HOUSE features fifty-eight artworks that present complex interpretations of the house in various shapes, sizes, materials, and imaginative manifestations. A total of thirty-two major international artists are represented, including Louise Bourgeios, Olafur Eliasson, David Goldblatt, Martha Rosler, Cindy Sherman, Ed Ruscha, and Ai Weiwei. Their artworks explore the house as an aesthetic form—from prefabricated low-cost structures to luxury high design—that also serves a functional purpose in providing refuge to sleep, eat, and dream. They question the house’s relationship to industrialization, politics, and capital, and they stage the house as a potent symbol of social standing, angst, hope, trauma, spirituality, childhood, and memory. The collection’s unique focus is the inspiration of John, class of 1958, and Sue Wieland, who began to collect contemporary art as newlyweds over five decades ago.
Organized by David E. Little, Director and Chief Curator, this exhibition is funded through the generosity of the Wise Fund and the Hall and Kate Peterson Fund, with special thanks to Rebecca Dimling Cochran, Curator of the Wieland Collection.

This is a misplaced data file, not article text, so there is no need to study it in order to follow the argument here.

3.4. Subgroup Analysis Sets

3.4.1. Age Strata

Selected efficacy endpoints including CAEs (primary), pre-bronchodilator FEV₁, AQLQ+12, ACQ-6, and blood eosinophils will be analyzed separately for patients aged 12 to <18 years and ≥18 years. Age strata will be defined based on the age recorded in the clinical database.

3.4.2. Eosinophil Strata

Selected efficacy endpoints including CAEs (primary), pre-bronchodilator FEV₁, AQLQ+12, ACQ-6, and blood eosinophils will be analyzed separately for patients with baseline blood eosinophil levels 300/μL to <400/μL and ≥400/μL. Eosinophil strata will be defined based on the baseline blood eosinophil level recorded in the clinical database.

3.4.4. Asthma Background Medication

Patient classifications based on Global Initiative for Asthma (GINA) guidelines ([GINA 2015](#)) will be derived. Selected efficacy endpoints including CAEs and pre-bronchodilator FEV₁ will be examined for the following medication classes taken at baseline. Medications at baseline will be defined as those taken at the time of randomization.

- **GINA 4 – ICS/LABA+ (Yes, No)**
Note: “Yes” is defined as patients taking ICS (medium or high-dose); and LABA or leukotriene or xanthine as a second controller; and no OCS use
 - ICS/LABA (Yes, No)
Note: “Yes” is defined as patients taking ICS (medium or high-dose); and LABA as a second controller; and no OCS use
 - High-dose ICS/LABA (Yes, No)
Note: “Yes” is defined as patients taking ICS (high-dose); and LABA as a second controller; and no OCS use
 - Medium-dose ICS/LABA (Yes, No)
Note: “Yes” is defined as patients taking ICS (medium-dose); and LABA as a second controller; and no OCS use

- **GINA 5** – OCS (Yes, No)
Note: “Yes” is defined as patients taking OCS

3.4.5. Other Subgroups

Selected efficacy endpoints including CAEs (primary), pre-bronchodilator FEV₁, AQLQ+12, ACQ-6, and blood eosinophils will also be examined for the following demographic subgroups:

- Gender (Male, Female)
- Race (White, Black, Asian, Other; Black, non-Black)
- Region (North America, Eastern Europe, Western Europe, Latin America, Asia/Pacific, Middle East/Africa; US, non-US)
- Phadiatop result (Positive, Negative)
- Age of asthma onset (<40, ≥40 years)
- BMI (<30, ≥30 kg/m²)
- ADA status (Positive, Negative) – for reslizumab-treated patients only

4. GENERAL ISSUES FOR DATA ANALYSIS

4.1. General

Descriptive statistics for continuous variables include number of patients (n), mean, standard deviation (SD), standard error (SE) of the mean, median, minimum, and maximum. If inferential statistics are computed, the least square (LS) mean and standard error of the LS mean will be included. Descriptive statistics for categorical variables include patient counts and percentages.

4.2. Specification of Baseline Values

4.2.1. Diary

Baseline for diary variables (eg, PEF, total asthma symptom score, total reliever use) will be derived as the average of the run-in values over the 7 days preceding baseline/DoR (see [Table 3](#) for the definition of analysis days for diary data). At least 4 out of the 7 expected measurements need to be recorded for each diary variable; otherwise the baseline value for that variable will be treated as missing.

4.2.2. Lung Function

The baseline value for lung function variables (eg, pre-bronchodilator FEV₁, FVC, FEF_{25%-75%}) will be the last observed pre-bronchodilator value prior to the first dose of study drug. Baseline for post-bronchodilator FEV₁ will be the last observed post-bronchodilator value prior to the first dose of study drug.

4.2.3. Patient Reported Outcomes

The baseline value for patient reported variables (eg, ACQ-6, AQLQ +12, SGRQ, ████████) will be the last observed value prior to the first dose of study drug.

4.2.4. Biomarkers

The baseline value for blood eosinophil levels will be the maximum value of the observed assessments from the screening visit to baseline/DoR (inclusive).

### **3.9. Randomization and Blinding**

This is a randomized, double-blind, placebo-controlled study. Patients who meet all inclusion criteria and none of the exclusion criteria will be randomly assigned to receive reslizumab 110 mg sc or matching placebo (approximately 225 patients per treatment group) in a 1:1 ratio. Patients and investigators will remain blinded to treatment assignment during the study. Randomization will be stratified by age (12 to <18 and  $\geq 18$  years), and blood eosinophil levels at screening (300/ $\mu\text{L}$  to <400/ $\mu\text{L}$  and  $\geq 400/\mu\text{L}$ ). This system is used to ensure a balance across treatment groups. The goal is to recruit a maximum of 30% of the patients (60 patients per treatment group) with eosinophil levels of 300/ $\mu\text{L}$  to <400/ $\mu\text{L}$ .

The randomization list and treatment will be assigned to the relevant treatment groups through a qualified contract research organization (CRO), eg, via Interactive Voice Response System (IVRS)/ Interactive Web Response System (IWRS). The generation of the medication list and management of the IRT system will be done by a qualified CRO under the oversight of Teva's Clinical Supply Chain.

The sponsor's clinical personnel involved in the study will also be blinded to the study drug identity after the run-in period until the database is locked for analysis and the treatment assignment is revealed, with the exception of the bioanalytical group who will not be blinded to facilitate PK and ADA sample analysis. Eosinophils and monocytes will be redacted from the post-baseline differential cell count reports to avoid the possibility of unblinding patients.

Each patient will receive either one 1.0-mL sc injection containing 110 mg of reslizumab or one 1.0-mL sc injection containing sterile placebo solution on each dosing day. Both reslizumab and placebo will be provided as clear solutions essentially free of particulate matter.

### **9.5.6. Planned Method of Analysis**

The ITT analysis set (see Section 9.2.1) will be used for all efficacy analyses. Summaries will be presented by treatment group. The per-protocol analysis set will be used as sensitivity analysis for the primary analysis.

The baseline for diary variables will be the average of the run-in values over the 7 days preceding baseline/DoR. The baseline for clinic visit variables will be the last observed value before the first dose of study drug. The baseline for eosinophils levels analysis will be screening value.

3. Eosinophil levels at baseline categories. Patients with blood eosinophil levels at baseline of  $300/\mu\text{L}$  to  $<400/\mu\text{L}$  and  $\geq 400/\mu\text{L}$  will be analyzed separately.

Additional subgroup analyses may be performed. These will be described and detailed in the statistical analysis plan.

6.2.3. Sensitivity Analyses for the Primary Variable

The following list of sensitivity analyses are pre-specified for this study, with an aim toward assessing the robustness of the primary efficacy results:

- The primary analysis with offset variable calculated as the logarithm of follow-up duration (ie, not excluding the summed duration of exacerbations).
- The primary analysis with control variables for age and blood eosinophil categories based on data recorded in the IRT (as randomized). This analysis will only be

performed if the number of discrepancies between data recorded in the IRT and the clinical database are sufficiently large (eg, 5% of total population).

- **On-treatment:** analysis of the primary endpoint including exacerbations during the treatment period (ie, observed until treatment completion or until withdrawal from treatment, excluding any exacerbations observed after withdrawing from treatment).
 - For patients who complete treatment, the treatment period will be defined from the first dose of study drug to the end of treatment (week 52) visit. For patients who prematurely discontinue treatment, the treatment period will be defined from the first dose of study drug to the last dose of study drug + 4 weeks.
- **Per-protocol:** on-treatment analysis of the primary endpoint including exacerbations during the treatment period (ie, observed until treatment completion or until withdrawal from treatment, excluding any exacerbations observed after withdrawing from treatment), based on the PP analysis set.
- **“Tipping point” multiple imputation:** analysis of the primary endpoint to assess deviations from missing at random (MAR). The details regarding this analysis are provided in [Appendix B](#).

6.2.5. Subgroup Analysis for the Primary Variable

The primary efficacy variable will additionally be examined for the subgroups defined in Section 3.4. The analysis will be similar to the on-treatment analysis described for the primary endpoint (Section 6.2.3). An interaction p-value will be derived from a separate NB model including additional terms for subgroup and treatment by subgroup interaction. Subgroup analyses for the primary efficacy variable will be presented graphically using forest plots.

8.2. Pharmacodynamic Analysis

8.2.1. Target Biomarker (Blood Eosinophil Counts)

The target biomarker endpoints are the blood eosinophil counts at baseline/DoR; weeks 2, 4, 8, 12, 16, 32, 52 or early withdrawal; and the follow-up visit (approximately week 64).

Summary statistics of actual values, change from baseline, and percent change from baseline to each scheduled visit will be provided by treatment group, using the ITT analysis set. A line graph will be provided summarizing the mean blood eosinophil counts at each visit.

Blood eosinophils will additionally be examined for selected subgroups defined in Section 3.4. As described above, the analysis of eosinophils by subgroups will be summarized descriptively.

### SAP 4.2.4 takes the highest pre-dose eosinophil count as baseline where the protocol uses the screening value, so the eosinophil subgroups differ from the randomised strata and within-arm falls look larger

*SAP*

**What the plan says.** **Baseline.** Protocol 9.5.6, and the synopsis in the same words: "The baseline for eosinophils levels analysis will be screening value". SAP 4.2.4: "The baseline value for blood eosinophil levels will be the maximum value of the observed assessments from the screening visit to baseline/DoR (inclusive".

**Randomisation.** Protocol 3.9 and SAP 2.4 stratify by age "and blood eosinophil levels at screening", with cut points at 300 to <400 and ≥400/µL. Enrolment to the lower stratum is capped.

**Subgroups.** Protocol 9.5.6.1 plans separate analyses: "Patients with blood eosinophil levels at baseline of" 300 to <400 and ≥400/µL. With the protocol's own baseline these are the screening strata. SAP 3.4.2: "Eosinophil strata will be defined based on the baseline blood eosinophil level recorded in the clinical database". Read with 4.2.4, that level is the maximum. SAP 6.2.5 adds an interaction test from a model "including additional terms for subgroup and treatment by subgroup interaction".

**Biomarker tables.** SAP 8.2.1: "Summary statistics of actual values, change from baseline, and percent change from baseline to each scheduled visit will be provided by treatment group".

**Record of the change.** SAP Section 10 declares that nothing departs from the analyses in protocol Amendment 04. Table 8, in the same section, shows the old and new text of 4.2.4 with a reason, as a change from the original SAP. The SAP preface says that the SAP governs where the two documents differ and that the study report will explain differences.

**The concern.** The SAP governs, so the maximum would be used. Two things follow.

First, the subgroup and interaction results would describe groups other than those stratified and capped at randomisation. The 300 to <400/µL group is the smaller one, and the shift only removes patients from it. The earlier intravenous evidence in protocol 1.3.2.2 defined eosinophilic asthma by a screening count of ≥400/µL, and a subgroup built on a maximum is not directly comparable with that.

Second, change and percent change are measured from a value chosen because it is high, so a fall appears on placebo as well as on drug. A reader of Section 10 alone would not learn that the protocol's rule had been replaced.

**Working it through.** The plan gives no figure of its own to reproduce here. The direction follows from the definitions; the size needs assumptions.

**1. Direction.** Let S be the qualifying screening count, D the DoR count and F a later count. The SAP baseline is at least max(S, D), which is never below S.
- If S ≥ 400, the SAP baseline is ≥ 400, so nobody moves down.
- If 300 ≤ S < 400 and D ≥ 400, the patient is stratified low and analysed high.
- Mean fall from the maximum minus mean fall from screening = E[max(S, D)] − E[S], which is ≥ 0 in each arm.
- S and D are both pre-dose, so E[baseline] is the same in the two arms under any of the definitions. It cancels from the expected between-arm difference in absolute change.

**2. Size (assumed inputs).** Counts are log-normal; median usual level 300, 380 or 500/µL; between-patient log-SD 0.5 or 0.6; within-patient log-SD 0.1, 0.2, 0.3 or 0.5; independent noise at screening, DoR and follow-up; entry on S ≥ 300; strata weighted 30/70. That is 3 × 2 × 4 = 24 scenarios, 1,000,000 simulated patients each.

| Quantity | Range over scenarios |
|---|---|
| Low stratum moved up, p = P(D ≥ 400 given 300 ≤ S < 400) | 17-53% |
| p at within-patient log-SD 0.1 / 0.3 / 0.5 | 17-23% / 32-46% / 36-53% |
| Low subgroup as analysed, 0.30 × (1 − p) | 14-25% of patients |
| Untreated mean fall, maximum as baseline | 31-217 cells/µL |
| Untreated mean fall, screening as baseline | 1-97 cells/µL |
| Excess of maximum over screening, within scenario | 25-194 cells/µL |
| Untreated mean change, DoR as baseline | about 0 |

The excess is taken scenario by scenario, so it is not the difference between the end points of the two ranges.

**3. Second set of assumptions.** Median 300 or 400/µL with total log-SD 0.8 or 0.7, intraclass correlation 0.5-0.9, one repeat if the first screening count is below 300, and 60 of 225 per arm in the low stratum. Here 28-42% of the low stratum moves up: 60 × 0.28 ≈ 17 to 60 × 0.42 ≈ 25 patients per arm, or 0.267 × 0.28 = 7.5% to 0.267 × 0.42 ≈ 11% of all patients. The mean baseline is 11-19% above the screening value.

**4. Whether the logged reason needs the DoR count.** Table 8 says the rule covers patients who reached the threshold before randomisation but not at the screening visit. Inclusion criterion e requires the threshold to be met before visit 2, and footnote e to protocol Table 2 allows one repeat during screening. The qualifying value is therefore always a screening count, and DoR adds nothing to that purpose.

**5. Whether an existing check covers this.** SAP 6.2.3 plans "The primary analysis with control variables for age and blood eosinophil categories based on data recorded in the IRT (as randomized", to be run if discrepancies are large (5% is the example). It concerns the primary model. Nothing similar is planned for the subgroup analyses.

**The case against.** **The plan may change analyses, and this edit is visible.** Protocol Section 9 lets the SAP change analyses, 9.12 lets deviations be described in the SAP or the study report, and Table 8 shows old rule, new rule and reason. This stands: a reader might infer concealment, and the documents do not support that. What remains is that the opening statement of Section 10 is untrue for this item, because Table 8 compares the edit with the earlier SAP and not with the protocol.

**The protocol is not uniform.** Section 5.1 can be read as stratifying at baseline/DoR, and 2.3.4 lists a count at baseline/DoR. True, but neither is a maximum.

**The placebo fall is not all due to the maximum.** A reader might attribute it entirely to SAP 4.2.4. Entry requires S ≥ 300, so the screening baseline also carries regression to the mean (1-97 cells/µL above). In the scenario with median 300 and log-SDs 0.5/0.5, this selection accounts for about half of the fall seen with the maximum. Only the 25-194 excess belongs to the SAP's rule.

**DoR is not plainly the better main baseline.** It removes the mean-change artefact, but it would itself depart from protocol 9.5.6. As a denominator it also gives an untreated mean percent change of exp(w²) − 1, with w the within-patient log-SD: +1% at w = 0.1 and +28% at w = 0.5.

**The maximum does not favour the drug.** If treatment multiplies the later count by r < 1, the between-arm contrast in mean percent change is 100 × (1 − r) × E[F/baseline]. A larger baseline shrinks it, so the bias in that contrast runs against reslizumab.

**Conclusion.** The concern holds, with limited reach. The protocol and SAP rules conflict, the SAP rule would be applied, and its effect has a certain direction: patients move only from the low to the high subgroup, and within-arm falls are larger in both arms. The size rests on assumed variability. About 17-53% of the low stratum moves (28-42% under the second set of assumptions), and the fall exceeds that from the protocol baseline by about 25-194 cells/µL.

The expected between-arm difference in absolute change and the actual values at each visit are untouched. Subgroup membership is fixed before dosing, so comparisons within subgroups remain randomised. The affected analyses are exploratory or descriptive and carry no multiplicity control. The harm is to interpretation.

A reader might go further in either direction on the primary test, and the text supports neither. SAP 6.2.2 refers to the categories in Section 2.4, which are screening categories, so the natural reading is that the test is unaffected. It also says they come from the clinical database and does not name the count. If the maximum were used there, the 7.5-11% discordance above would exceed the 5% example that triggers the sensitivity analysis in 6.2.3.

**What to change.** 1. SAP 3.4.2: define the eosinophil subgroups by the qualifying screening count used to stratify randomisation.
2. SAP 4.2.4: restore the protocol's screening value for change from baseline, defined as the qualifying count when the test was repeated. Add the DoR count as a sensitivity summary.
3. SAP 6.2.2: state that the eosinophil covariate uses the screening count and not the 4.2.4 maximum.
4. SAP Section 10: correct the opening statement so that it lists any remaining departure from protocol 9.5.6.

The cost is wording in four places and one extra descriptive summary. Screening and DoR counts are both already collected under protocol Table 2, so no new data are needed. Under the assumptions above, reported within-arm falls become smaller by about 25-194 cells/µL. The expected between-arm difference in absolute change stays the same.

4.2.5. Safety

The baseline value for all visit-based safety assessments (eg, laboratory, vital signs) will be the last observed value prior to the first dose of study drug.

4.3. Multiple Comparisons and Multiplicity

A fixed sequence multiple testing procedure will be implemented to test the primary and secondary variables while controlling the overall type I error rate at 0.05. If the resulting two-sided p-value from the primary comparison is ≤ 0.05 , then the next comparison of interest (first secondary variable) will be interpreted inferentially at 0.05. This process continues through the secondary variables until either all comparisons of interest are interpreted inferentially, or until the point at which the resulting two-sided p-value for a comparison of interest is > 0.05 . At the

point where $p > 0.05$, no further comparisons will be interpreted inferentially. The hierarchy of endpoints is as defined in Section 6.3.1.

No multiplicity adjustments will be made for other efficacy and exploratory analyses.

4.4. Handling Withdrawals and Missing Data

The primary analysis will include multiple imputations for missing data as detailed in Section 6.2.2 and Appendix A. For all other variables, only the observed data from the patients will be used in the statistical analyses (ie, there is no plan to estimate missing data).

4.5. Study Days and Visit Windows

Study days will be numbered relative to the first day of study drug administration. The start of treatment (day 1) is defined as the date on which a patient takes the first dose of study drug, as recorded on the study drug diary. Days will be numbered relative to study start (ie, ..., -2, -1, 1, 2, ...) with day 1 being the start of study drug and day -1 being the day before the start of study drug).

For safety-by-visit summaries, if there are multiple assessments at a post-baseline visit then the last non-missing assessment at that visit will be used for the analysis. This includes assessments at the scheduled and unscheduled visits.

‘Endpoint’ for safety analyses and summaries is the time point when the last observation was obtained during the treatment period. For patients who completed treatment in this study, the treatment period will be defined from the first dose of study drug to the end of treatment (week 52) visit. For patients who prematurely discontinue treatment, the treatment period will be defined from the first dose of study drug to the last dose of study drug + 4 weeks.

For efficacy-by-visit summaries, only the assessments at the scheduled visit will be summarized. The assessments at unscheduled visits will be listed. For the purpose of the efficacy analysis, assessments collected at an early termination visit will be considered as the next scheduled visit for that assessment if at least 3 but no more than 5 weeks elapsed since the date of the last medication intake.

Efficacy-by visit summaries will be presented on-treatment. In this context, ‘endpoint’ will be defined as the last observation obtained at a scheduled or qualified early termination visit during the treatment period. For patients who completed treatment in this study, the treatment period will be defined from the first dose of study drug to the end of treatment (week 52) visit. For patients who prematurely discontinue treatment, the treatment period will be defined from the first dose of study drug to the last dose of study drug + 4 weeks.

The Pavillion Gallery
Large-scale works by each artist bring into focus two versions of the landscape vista. Ivan Eyre’s painting and graphic work is typified by the artist’s subjective re-imagining of the world, while Edward Burtynsky’s colourful photographs record landscapes of the here-and-now with a stark realism.
Paul Kuhn Gallery
Opening February 3, 2018, Paul Kuhn Gallery is pleased to announce an exhibition of Five Photographers. As part of Exposure 2018, the gallery is presenting newly released works by several of our gallery photographers, Edward Burtynsky, Anthony Redpath, Hutch Hutchinson and Jennifer Wanner. We will also be showing for the first time, black and white photographs by Dutch artist Dick Bakker.
Musée de l’Elysée
The exhibition presents a selection of masterpieces from the history of photography, part of the collection of Sondra Gilman and Celso Gonzalez-Falla. Based in New York, it includes over 1500 original prints by some of the greatest photographers of the 20th and 21st centuries. Through visual confrontations, the visitor is invited to experience the power of the photographic line through these sublime works.
St. John's, NL, Canada